A total of over 200,000 people supposedly joined the Dec. 4, 2005 march in Hong Kong urging the government to create a clearer roadmap for granting universal suffrage to Hong Kong citizens to elect the special administrative region's Chief Executive and legislators. The march started in the Victoria Park , and ended at the Government Offices two-hours away. The once second highest ranking official in Hong Kong, former Chief Secretary Anson Chan attended the march, and drew a tremendous attention from around the world. Mrs. Chan has been called the Conscience of Hong Kong because she insisted on the interests of Hong Kong. She was forced to resign in 2001 by Beijing government.
The photo of Anson Chan was taken by Charles Feng
The bloggers in Hong Kong responded to the march very actively in versatile ways in the one day since. A very famous Chinese blog website named Independent Media which is run by some cultural critics in Hong Kong talked a lot about the march on Dec. 4. Some bloggers there and a blogger here (elder people, bigger march) said that they were moved by many elder people who made it in the two-hour-long march, and wondered why didn't the youth in HK join the march (in ZH, another similar blog). Some Independent Media bloggers also were strongly angry at a former Beijing official and professor in China who said that truth didn't depend on how many people spoke, and it wouldn't be the truth even if there were hundreds of thousands people who went to street to demonstrate (in ZH).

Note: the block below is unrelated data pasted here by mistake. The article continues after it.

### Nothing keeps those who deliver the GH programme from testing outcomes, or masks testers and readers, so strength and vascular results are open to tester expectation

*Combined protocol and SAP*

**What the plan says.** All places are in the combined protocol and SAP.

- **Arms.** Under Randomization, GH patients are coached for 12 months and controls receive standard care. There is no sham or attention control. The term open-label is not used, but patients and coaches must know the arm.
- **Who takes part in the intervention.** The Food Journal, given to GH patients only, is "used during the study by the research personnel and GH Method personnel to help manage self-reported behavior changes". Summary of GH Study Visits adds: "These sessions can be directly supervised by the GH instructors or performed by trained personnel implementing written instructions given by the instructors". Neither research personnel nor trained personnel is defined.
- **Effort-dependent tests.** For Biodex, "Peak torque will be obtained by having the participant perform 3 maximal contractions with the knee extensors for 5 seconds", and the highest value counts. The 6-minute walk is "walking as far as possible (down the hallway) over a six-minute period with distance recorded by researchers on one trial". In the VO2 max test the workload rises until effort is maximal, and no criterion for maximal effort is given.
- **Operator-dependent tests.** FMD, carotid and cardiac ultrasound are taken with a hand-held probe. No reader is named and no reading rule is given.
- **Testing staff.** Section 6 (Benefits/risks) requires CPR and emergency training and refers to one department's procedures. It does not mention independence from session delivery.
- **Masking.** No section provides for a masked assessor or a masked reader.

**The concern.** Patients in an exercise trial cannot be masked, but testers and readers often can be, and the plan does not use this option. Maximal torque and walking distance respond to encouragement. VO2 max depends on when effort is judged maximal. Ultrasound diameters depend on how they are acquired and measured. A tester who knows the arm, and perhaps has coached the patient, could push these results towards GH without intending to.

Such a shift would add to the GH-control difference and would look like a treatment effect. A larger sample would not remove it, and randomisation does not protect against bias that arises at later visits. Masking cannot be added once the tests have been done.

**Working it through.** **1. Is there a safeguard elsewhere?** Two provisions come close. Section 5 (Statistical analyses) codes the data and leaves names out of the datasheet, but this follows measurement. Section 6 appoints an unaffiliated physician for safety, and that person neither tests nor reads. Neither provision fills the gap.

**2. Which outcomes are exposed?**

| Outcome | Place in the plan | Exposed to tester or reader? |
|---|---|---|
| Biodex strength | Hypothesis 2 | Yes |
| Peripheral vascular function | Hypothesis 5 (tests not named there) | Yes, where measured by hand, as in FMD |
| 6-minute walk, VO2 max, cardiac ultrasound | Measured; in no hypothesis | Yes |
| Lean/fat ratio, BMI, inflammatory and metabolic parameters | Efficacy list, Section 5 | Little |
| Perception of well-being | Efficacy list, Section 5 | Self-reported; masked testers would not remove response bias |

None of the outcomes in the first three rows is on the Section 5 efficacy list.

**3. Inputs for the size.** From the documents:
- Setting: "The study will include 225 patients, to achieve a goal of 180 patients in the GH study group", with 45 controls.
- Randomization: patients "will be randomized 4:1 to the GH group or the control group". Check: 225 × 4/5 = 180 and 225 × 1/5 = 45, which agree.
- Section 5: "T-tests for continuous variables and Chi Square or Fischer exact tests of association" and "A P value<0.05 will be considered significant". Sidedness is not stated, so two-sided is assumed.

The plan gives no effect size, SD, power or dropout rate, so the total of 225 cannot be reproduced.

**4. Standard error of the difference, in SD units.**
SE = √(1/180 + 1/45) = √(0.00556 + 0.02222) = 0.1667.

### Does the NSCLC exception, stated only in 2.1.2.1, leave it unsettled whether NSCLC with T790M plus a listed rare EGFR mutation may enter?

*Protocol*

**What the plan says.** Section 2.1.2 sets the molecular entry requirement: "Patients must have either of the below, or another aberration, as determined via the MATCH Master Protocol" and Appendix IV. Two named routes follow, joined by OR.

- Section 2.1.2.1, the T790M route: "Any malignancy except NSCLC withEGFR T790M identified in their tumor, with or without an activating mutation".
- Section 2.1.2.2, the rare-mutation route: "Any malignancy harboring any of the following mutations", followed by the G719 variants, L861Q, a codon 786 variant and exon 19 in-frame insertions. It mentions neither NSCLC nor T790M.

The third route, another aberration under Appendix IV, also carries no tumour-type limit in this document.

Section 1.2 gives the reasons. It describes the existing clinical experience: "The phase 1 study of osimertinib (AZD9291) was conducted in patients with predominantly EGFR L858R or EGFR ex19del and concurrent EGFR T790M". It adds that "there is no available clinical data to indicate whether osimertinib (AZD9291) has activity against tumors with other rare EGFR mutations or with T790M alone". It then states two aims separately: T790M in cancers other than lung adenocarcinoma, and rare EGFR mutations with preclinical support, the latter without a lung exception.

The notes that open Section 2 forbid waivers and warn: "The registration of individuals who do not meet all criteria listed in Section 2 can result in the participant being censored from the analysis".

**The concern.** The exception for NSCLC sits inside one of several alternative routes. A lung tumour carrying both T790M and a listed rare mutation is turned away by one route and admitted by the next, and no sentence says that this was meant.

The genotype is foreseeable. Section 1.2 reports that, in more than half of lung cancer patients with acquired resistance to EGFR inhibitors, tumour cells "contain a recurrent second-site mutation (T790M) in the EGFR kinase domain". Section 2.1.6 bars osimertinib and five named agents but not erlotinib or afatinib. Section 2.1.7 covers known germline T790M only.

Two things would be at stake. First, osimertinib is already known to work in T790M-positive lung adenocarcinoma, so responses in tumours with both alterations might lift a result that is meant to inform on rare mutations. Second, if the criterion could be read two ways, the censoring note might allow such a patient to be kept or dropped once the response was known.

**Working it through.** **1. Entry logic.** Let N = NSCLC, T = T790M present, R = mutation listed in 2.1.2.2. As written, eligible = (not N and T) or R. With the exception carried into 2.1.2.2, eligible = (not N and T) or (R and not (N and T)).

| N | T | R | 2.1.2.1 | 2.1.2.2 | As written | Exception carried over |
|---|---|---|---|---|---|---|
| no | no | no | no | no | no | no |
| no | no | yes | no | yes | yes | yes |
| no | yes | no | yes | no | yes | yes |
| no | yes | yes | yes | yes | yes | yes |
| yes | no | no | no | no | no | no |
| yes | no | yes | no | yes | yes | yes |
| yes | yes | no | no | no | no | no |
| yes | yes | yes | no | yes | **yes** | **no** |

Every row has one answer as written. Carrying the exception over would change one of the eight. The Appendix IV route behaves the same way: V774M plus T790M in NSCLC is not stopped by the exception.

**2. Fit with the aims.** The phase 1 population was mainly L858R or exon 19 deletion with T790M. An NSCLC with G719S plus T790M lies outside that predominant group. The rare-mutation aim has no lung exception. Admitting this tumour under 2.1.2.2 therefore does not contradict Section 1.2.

A blogger called Tricky guy's park was impressed by the rational and orderly behavior during the march. Police department said the total number of protesters was 63,000, but the organizer of the march said it would be 250,000. Many bloggers disagreed with the figure which was reported by government. Another famous blogger, Glutter implied that the government just want to mislead media. Glutter said that she was struck by the number of children there in a quick report about the march. Glutter put a lot of pictures in flickr related to the march. One active China blogger, t-salon, didn't talk about the march probably because of some technical problems with his blog; he gave some flickr pics instead.
The well know blogger, EastSouthWestNorth aggregated more than twenty sources reporting on the total number of protesters in a more academic style to indefatigably expound how many people were on earth then. A blogger named Letters from China reported the different discussions about the march by some blogs. The post looks a little bit like a news article.
Interestingly, all these bloggers aforementioned were joining the march for the different reasons. Some of them were supporting the democratic appeals, and some of them were just for objective observation. It seems that the bloggers do represent the democratic power of grass root.